|Issue No 27||20 August 1999|
The Hacks Remember Kelty
One group of workers who have had a special relationship with Bill Kelty are the industrial jouranalists who are paid to make sense of a man who never gave much away to the media.
Workers Online asked some of the doyens of the Industrial Reound for their favourite memory of the man they know as the "white golliwog".
Mark Robinson SMH (formerly AAP and the Daily Telegraph)
One of the rites of passage as a new industrial reporter is to try and interview Bill Kelty. I made my foray in late 1994, aware of Bill's reputation for shunning the media but knowing if I succeeded I would be considered an instant hero on the round and able to dine out on the story for at least three consecutive dinners. Anyway the opportunity arose at a function Bill was speaking at in Sydney where no other reporters showed up.
I approached the fluffy haired leader after it was over and introduced myself, as Mark Robinson from AAP. Never to this day has anyone ever responded to my introduction with less enthusiasm. I don't even think he spoke and his eyes dropped to somewhere between knee and shoe level. I tried to press on, asking him about the latest stoush between him and the great IR minister Laurie Brereton.
Without looking up Bill took off, saying he didnt want to comment. I pursued him briefly through the chairs and received the following response: "Clearly there is a problem and we will fix it." I can still remember the quote, mainly because he has never spoken to me since. I think I tried to make a story out of that one quote but sadly my colleagues did not deem it sufficient to enter that rare world: Those Who Have Interviewed Bill.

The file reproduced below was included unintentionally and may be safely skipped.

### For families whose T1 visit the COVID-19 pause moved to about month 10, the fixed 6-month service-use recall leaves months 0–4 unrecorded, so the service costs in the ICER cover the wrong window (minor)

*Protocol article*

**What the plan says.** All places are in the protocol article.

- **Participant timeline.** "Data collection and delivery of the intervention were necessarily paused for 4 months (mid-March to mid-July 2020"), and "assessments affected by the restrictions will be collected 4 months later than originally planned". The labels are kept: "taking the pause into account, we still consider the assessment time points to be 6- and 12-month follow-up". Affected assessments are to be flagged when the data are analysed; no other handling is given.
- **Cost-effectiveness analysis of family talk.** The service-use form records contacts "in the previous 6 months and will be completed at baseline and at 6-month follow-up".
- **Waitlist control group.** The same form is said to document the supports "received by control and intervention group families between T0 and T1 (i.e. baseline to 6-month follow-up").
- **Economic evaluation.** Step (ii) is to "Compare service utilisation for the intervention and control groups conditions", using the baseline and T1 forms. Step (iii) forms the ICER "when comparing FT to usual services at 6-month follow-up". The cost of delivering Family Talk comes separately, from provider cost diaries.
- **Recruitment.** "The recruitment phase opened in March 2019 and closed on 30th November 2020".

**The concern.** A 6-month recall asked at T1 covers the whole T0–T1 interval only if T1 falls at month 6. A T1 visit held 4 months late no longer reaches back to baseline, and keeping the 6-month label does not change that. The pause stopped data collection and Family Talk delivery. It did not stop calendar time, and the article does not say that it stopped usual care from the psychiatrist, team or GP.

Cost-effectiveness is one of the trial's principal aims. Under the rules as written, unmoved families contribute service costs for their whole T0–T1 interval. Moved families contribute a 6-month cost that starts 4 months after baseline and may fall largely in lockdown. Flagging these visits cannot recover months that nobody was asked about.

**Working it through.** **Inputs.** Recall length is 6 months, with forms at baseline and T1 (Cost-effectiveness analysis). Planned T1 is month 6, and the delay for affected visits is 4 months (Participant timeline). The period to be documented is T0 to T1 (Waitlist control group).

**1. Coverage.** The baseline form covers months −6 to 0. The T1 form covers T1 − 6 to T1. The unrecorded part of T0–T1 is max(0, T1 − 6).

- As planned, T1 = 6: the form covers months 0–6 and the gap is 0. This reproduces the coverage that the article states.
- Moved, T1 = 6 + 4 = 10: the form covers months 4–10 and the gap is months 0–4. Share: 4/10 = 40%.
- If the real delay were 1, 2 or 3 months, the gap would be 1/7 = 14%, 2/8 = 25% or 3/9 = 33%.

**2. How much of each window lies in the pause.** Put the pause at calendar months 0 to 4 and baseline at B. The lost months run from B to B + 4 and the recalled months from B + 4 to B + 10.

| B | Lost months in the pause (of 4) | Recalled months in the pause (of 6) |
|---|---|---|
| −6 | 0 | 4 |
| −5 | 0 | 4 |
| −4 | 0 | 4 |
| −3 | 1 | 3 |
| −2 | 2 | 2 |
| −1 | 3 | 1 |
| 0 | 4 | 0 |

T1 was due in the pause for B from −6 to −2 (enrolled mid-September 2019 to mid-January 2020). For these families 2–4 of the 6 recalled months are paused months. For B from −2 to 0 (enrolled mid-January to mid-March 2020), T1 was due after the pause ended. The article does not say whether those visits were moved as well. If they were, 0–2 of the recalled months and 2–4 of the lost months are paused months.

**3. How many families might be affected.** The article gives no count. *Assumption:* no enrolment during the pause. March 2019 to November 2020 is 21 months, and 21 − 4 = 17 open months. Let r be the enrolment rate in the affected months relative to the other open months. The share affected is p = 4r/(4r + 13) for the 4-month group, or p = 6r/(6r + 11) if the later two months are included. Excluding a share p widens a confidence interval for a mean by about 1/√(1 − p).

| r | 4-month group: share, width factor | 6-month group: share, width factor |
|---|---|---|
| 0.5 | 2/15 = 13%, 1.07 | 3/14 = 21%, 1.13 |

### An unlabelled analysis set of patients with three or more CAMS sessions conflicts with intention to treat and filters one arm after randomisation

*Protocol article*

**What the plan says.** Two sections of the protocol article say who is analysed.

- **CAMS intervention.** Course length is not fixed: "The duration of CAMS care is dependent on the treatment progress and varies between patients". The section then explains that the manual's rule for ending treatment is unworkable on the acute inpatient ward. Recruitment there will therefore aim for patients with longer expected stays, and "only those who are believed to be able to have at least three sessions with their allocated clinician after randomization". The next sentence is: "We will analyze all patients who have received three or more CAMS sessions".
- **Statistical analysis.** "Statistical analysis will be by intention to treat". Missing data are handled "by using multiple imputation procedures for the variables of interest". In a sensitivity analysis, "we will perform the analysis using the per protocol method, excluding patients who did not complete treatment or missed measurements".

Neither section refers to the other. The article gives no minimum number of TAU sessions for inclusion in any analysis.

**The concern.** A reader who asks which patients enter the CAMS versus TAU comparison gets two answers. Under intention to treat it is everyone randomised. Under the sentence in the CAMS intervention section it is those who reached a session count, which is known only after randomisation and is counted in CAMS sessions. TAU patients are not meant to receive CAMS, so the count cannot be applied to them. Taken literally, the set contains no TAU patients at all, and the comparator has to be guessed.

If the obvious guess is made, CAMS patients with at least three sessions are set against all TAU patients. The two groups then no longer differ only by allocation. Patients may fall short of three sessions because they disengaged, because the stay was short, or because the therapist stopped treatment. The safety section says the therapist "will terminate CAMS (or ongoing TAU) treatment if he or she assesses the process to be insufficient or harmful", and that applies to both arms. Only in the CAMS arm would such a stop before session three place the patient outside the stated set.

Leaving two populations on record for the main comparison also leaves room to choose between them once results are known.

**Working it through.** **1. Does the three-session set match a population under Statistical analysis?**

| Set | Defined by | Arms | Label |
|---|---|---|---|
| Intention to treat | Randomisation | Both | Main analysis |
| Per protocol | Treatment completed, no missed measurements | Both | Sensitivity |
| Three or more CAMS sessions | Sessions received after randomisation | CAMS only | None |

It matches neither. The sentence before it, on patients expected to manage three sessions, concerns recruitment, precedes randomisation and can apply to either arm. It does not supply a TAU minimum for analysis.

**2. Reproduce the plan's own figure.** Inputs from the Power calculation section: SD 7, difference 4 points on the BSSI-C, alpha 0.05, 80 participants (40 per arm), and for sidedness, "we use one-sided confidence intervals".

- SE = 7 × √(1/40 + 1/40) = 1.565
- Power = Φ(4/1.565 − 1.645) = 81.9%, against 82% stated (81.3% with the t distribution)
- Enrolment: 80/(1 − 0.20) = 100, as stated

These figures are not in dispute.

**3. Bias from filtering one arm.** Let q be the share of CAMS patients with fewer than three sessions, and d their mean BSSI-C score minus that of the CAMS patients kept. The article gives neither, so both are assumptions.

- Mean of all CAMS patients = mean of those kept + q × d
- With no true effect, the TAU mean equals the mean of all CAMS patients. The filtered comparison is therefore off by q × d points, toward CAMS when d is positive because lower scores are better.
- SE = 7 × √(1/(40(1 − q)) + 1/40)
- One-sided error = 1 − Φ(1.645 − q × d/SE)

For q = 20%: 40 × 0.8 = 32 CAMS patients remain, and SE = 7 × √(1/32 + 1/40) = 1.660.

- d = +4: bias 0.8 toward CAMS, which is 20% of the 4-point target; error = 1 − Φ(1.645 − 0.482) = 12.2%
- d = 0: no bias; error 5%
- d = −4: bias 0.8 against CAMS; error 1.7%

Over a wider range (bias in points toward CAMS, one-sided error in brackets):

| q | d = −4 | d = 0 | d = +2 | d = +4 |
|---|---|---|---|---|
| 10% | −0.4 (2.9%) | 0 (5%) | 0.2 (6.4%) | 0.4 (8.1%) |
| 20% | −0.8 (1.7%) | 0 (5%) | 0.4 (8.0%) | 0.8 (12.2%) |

Brad Norington -SMH
It was towards the end of the Weipa dispute and a settlement had been reached meaning unionised workers would receive the same pay as contractors. Only problem was, the Weipa workers were so pissed off they wouldn't agree to end the strike. While everyone was trumpeting a union victory, I ran a story to this effect. Next day in the Commission, Bill was livid, waving the front page of the Herald around and telling the Commission it was "untrue".
I was watching somewhat bemused from the front row of audience. After he had addressed the bench he turned to me and said - "I want to see you, now", which is not something a journalist hears from Bill very often. We went outside and Bill starts going at me, waving the thrusting the article in my face. The news camera crews who were waiting for the decision saw a bit of action and sprang into action to film the encounter. I looked at him and said: "Bill, the cameras are on, let's go up the hallway." We went into a room and continued the debate. I suppose it's a mark of Kelty's emotion and passion that he didn't realise the cameras were on him.
Stephen Long - Financial Review
1997 ACTU executive meeting in Newcastle, Bill came back latish from dinner - I'd stayed in the hotel to eat with Greg Combet and ABC reporter Suzy Smith. Brad Norington came back from dinner with the Telegraph's Paul Molloy - they'd both run an article that there was a serious Left push to oust Kelty. They sat down with Combet, me and Suzy. Bill came into the room with a couple of other right-wingers. He came over to us with a smile on his face, put his arm around Brad's shoulder and said: "let me just say you won't win," then he pointed to Molloy "and you won't win" and stood there smiling. A deathly silence fell over thre room and Kelty just hung around. It was a most uncomfortable scene. It shook everoyone up, but it showed the drag them down and knock them out Kelty. I was in the good books because I'd written a piece rebutting the challenge, so I was invited into drinks with Kelty and his entourage.
Sid Marris - The Australian